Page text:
Potatoes are also really good for you. There's a guy who ate nothing but potatoes for an entire year and did a total 180 in terms of his weight and overall health (it was under a doctor's supervision - and I'm not advising it, I only mention it to point out that I think we overcomplicate food and eating - our bodies are amazingly resilient and we have the power to heal with the most simple ingredients available). I have a couple of pre-steamed potatoes (in my Instant Pot) in the freezer ready for whenever.

    There are so many options in the area of processed vegan food. I have grown to avoid those for the most part, but occasionally I'll splurge and get the spicy chick'n patties by Qorn and make a sandwich - those are pretty tasty.

    As for your transition - coming from where you have been, expect that it's going to take a few weeks for your body to "convert" to a healthier state. You'll probably feel worse before you feel better. It's a detoxing process, so you might have headaches, lethargy, brain fog, etc. The same thing happens to people doing a water-only fast, only at a faster rate. But after you get past that, you're going to feel SO much better, especially if you choose to lean toward more whole foods rather than processed vegan "junk" foods.

    As for sobbing while watching people eat meat and cheese, you might not get over that, but you'll be sobbing for different reasons. I sob when I think of how utterly unnecessary it is. Everyone around me is willingly making themselves sicker than they need to be, and all at the expense of trillions of animals around the world that have to die for no reason whatsoever, other than their taste buds - taste that comes from seasonings and spices (aka, plants), cuz I sure don't see anyone sitting around at the table eating raw cows, pigs, or birds. This is where the "vegan depression" comes from. But, that depression is countered with the inner peace you feel knowing you're making more compassionate and healthier decisions for all parties concerned.

    Good luck to you! Hope to see you stick around after your "trial period!" :)
     
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  5. PixieNightmare

    PixieNightmare New Member

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    Thanks for all the info! I'll be going shopping soon and we'll definitely be checking out all of this :)

    Yeah I've definitely eaten a significant amount of potatoes already, ahaha.

    As for the transition fatigue and such, I feel I'll likely handle that better than most (long story short, I grew up poor and have also starved for months at a time due to mental health issues), and already experience fatigue due to the condition I'm attempting to hopefully alleviate.

    I'm hesitant to keep too much fresh fruit around since it can go bad and often does when I have it, since it's hard to know what I'll be able to handle doing on any given day, but I'll have to see how it goes as I continue.
     
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  6. TofuRobot
    Cold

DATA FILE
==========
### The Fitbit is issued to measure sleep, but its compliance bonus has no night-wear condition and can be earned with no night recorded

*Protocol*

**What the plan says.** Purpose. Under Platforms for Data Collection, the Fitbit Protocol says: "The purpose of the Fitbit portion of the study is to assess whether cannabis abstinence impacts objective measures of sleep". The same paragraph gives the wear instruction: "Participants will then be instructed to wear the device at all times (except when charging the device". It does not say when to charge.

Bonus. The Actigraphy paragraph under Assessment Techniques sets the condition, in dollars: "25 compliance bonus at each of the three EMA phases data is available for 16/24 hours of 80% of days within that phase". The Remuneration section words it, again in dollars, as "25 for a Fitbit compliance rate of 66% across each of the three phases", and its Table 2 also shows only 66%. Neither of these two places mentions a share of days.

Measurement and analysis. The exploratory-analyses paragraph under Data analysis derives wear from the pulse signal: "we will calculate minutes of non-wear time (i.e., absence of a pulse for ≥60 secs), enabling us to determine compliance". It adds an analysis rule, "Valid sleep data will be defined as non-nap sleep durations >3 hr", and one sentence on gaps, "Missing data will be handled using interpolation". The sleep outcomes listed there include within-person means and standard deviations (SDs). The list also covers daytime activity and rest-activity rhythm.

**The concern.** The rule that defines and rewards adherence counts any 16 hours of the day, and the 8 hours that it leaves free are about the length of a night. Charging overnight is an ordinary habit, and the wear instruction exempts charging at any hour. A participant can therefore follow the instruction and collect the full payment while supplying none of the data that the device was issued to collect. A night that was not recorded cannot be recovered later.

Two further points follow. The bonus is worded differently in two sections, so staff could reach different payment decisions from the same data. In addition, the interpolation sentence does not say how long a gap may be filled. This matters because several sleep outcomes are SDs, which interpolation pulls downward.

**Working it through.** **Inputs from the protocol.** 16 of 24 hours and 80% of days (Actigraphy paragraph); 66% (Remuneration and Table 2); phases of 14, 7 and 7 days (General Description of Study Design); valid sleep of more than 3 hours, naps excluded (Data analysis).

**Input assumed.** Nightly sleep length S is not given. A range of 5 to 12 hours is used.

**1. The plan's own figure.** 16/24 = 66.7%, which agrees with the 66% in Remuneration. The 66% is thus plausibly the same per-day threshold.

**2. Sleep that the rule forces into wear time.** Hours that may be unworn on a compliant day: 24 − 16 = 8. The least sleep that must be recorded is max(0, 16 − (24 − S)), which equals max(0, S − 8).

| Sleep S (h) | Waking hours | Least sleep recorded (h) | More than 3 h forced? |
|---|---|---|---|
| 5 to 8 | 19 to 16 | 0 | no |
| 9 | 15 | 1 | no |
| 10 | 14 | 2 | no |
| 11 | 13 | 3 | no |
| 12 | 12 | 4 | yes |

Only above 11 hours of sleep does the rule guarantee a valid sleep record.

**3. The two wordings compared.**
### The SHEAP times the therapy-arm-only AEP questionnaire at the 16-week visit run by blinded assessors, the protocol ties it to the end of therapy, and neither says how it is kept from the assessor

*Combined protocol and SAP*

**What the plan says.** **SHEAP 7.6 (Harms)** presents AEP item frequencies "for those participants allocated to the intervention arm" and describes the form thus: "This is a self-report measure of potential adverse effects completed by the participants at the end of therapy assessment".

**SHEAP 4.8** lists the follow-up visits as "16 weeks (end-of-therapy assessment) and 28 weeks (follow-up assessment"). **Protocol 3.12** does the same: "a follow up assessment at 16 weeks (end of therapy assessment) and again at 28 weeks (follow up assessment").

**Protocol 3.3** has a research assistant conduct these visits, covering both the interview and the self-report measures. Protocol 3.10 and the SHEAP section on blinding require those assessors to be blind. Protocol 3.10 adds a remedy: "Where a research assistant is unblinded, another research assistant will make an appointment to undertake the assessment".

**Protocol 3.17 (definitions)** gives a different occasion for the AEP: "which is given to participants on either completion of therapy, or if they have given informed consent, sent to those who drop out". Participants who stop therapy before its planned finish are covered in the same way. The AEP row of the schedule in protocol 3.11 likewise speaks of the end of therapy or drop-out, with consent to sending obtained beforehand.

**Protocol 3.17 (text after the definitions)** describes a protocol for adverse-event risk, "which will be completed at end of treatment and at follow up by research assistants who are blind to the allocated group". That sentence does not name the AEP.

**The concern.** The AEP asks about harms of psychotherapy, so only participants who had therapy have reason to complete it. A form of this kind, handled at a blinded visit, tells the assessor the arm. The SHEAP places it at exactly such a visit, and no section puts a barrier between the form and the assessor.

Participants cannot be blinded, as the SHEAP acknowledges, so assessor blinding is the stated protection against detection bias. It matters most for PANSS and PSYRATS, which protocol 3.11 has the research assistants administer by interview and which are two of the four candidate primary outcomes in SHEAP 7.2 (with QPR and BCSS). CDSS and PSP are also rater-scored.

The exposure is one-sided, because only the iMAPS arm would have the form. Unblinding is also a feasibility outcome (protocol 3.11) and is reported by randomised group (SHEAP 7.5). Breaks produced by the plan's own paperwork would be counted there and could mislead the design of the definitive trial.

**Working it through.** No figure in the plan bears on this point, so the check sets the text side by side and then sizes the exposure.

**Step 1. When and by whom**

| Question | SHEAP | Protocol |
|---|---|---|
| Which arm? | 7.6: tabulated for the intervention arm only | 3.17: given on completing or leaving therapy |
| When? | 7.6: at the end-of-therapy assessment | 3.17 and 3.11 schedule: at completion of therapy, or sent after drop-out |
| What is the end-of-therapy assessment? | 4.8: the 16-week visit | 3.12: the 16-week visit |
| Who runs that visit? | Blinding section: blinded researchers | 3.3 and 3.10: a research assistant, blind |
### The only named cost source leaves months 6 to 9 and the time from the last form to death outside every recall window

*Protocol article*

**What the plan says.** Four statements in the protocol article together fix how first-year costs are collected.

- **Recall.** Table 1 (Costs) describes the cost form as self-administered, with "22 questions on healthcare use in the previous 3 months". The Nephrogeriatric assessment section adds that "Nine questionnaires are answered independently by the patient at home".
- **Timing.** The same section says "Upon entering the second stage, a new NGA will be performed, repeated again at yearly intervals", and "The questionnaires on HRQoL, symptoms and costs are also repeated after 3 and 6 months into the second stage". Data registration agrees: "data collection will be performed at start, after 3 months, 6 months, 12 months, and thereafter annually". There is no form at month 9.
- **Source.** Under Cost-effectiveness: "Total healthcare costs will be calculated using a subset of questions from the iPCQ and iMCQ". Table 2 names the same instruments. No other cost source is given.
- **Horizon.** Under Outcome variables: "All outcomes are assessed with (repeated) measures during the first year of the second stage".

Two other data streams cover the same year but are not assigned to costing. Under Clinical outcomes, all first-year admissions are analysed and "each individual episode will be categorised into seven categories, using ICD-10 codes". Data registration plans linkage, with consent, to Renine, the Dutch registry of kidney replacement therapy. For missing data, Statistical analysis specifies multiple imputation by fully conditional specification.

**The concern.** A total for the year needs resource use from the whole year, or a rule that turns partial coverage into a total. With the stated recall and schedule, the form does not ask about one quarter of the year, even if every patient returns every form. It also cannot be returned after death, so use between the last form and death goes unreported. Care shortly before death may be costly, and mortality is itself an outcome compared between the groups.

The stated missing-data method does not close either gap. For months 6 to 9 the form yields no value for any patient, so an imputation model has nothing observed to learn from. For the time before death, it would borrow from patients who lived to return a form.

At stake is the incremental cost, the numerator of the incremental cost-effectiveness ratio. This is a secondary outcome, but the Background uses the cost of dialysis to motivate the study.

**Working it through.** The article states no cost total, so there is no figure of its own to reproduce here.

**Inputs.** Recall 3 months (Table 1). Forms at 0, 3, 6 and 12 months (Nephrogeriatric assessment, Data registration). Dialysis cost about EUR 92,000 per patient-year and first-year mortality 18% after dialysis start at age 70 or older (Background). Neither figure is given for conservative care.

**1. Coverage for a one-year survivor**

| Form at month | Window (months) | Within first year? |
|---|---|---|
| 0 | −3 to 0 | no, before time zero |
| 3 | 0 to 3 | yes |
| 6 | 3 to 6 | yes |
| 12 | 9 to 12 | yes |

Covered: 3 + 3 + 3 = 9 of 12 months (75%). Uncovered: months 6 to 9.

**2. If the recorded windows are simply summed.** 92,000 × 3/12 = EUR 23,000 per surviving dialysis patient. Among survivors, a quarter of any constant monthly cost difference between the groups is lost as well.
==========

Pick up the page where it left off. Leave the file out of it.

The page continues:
TofuRobot Active Member

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    I do end up at the market more often, I have to say - for that very reason. Bananas, mangoes, blueberries, cherries are the ones that freeze the best, IMO, and the majority of those I buy at Costco, already frozen. Very little fruit that is fresh goes bad now since I don't buy more than I can eat in 2-3 days or so & I eat a lot more of it than I ever used to, even as a pescatarian. (Even as a pescatarian, I wasn't really eating well. I really don't know why....).
     
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  7. Emma JC
    Joyful

    Emma JC Active Member

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    Frozen grapes!! I just discovered frozen grapes and am so happy as that is fruit item that I stopped buying as we almost never finished them before they went bad. Wash them and let them dry then put them in the freezer either in a large freezer bag, spread out, or on a tray and then put in a bag or container once frozen. Something about the freezing brings out even more flavour and they are amazing as a snack. (I guess that's why Ice Wine is so popular).

    Also cereal is a snack that I keep around. Puffed kamut or puffed rice and Shreddies (although I don't believe they are gluten free). I enjoy the kamut when I don't want something sweet and the Shreddies when I do. Pretzels that are oil free are another favourite and, of course, some nuts.

    Emma JC
     
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  8. Lou
    Happy

    Lou Active Member

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    Another use for frozen grapes is when you go camping or anything that requires a cooler. A bag (or two) of frozen grapes can be taken instead of ice. Not only will they keep the food and drinks as cold as ice, but they can also be used instead of ice cubes. And when they thaw out they can just be eaten.
     
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  9. Forest Nymph
    Procrastinating

    Forest Nymph Active Member

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    Miyokos Roadhouse vegan cheese spread is EXCELLENT if you heat it up and put it on things. One of my omni friends was like wow it tastes like cheese. Especially the cheddar flavor.

    I like Follow Your Heart smoked gouda and Chao original flavor on sandwiches melted.

    Heidi Ho Ne Chevre can be eaten cold on crackers if you want some cold unmelted cheese.

    May I ask why you're going gluten free? That's unnecessary unless you have Celiacs or Chrons disease. There's zero evidence that it's useful to more than a small percentage of the population.

    But some vegan, gluten free snacks are pickles, potato chips, Kind bars, fresh fruit, dried fruit, veggies and hummus, dolmas, corn chips with salsa or guacamole, a whole avocado eaten with a spoon out of the skin, dark chocolate, nuts, seeds, and granola.
     
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  10. TofuRobot
    Cold

    TofuRobot Active Member

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    Ok I'm sold on frozen grapes! They are so much better frozen - how did I not know this before?? I picked up some grapes yesterday and froze the few of them (I can eat a lot of grapes, lol) ... They were so good I went back to the store for more. I'm going to freeze them all, LOL